Students can show what they know about “scratching” and “turntableism” as one exam board embraces DJ-ing skills as an option in its new GCSE music exam.
AQA has remixed its syllabus to offer pupils the chance to shout out their DJ credentials.
As part of the performance section of the new exam specification, pupils can show a combination of the technical skills and the methods required for a DJ set instead of playing a more traditional instrument, such as the guitar or piano.
Required performance skills will include “scratch” routines, a technique associated with hip-hop music, which produces different sounds by moving a vinyl record backwards and forwards on a turntable.
But students will not be restricted to vinyl; they can also use CDs or a lap top during their performance.
Curriculum developer for music at AQA Jeremy Ward said: “DJ-ing is an incredible performance skill, and the kids relate to it. It’s in line with technology and what the kids are doing.”
Bands now want to get their music on to games consoles rather than into the charts, Mr Ward said – “so it’s all tying in with where students are spending their time”.
He stressed that the syllabus was specific in terms of the skills expected to be demonstrated. “We wanted to make this a worthwhile way forward for the students, but it’s got to have purpose and value.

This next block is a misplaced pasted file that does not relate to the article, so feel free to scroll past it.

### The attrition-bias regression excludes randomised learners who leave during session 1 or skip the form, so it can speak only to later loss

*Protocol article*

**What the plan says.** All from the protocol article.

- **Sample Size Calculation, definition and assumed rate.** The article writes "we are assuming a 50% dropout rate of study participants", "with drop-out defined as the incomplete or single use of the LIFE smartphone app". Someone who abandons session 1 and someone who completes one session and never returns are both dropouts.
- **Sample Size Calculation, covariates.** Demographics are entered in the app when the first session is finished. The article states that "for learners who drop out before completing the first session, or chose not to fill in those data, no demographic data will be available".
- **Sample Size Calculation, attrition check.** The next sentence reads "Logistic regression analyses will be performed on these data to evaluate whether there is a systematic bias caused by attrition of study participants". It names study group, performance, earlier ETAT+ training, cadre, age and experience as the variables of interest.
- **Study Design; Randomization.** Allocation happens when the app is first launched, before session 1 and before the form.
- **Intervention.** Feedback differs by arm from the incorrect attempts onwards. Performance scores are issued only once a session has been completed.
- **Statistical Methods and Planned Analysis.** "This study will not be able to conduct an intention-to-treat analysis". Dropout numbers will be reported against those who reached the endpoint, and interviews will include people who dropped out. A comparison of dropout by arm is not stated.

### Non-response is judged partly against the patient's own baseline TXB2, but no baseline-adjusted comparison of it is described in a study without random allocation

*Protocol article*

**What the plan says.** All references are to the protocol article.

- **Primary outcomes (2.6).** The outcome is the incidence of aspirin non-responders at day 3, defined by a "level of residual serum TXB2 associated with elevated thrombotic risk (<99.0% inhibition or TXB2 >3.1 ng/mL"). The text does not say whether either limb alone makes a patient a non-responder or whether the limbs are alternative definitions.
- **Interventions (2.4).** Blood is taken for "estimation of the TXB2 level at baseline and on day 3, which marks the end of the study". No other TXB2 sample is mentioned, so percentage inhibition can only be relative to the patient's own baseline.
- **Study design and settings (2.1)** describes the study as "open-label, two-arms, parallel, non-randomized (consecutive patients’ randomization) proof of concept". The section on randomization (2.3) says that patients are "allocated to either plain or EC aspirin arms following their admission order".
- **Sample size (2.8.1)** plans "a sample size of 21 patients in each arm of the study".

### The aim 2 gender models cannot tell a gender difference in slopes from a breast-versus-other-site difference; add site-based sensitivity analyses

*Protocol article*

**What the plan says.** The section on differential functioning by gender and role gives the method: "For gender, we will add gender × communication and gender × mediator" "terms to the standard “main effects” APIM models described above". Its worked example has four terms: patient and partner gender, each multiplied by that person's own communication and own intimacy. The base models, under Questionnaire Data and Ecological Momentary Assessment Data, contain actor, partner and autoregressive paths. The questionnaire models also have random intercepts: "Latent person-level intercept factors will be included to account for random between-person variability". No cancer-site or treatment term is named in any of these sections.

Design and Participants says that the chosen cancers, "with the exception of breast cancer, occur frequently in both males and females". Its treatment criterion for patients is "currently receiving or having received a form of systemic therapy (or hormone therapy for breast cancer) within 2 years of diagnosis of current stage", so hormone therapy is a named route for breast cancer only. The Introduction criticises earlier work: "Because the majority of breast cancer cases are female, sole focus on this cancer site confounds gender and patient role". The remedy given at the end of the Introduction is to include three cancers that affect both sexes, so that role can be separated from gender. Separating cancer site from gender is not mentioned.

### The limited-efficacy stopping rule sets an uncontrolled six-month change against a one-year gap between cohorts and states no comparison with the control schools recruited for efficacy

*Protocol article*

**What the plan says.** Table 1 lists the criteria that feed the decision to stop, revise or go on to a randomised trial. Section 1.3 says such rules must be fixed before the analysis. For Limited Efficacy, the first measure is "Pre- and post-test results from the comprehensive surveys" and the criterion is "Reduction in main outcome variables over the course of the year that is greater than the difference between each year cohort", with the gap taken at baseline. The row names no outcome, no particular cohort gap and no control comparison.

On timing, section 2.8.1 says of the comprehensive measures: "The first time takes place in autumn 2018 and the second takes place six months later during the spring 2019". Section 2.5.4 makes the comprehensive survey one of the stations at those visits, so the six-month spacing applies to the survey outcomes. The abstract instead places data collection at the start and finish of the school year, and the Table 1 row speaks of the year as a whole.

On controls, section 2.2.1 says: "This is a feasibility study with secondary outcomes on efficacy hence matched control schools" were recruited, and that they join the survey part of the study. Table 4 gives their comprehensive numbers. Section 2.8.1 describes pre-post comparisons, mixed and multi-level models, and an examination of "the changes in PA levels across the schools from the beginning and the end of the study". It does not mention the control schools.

“We’ve taken our time, done our research and consulted experts to see what they think. It’s been endorsed by a lot of teachers who have seen it.”
AQA is not the only board bringing in DJ-ing. OCR’s draft new GCSE music exam will also include it. Marie Jones, OCR’s subject specialist for music, said: “There’s a component that allows quite free rein, giving students the chance to study rapping, beatboxing, DJ-ing and sequencing.”
A spokesperson for exam board Pearson said the performance section of its GCSE music specification contained a section that allowed students to perform in a variety of ways, including DJing. “This performance element, and the DJ-ing option, will continue in our new GCSE music specification developed for first teaching in 2016.”
Plans for all the exam board’s new music GCSEs will be available to teach from September 2016, and are being submitted to the regulator Ofqual for accreditation.
An Ofqual spokesperson said: “An awarding organisation must demonstrate to Ofqual’s satisfaction that it is capable of complying, on an on-going basis, with all of the general conditions that apply in respect of the qualification for which it is seeking accreditation.”